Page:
Serious and non-critical question: Do the Los Angeles Dodgers need Gavin Lux? Have fans seen anything from him suggesting that he’s integral to the next great Dodgers team?
The truth is, Lux has underwhelmed at the plate and hasn’t exactly blown anybody away with his middle infield defense. And if you’re going to have shortcomings on offense, you usually better have near-flawless capabilities with your glove. That’s just the way of MLB.
Additionally, the Dodgers have managed to get by with … just about everyone.
Cody Bellinger has largely been bad. Mookie Betts has been constantly hampered by injuries. Corey Seager has been out for months. And that’s just the lineup! We could talk forever about the pitching staff.
Lux has joined those hitters on the injured list, which has further forced the infield to shift around. We’re seeing a lot of Chris Taylor and second base/shortstop and Max Muncy at second base. And they’re handling business just fine. Plus, they provide much better offense.
Does that mean the Dodgers could stand to dangle Lux at the trade deadline?
Could Dodgers infielder Gavin Lux be a trade deadline casualty?
Lux’s start to his MLB career hasn’t been great, and his first half of 2021 could have fans wondering if he’s going to pan out with the expectations that come with being named the No. 1 overall prospect in baseball.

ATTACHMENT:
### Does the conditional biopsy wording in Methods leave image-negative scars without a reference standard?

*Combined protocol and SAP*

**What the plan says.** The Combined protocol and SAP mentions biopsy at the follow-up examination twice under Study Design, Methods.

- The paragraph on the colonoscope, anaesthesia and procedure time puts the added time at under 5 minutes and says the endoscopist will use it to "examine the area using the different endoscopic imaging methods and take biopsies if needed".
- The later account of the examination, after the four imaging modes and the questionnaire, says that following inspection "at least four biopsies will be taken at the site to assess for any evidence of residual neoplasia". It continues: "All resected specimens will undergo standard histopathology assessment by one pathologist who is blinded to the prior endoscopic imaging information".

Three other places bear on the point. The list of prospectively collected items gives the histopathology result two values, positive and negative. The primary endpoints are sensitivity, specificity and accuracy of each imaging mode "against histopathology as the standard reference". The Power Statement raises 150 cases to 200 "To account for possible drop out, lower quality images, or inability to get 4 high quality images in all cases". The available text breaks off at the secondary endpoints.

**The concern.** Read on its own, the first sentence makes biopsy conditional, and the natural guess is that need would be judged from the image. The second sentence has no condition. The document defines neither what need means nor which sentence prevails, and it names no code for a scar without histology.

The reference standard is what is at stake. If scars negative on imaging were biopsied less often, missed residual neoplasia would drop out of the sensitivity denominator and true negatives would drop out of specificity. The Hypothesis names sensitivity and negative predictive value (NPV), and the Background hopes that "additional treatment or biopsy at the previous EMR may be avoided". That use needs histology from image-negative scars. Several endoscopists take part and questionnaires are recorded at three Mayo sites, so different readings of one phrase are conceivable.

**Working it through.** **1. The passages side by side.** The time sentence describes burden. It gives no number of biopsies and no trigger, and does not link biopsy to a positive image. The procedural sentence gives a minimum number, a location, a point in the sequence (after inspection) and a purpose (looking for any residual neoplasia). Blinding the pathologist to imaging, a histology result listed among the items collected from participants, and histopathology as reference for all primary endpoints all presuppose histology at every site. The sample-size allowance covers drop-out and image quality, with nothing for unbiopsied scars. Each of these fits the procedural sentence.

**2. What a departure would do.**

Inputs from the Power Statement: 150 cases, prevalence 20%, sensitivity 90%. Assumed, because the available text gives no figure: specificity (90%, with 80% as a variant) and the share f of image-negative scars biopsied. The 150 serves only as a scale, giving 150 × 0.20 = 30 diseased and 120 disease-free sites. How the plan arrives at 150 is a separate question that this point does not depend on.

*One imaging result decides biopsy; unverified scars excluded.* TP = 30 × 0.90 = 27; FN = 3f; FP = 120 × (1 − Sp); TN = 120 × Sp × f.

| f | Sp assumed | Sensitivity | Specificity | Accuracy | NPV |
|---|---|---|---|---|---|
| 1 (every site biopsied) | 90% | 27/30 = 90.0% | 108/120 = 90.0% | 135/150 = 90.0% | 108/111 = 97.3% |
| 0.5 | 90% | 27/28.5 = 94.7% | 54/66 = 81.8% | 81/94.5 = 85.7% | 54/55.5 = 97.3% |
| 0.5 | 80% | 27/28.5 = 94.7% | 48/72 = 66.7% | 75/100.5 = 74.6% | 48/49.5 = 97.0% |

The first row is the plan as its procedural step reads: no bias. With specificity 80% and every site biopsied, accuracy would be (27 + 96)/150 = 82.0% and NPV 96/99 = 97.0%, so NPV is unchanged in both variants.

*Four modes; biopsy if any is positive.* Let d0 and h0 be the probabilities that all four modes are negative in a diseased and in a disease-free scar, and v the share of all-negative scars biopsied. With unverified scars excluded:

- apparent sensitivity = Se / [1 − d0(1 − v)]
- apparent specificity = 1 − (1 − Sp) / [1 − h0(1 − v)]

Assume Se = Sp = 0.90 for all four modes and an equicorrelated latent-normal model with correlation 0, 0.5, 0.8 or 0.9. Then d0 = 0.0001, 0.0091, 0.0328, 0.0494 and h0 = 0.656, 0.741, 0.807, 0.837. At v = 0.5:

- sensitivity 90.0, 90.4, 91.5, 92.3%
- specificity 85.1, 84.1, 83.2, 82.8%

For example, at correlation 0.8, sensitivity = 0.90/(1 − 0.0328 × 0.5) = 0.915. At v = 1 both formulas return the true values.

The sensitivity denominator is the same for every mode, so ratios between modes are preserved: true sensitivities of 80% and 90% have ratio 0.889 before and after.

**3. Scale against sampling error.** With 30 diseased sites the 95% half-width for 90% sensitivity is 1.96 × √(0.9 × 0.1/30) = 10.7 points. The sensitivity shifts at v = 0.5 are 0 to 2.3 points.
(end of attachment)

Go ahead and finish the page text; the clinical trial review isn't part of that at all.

The 23-year-old has benefitted from being surrounded by a cavalcade of All-Stars and has somehow managed to produce a subpar .221/.297/.358 slash line with 11 home runs and 54 RBI in 124 career games. He’s also struck out 117 times. Also, for a guy who slugged in the minors, a career .137 ISO is … bad.
With Michael Busch ascending through the minor leagues and the likelihood Taylor and/or Seager will be back in 2022, would it be crazy for the Dodgers to pitch Lux discovering his true potential elsewhere? How about a trade with the Nationals for Max Scherzer? Whoops, can’t do that any more! Maybe to the Twins for Jose Berrios? Maybe he’s a piece in a trade with the Cubs for Kyle Hendricks? It’s probably better than whatever the Giants could offer!
Lux has proven he can hang at the MLB level, but the Dodgers need to upgrade in so many other ways this year and beyond in order to remain atop the contender totem pole. Lux could very well succeed elsewhere (and would be an intriguing piece to discuss), but when you’re a rich and resourceful organization like LA is, parting with such assets to patch up other deficiencies is the name of the game.
Andrew Friedman doesn’t need to sit on his gold mine of young talent. He doesn’t need to trade all of it, either, but capitalizing when it’s clear you can get by without certain players is shrewd and proactive.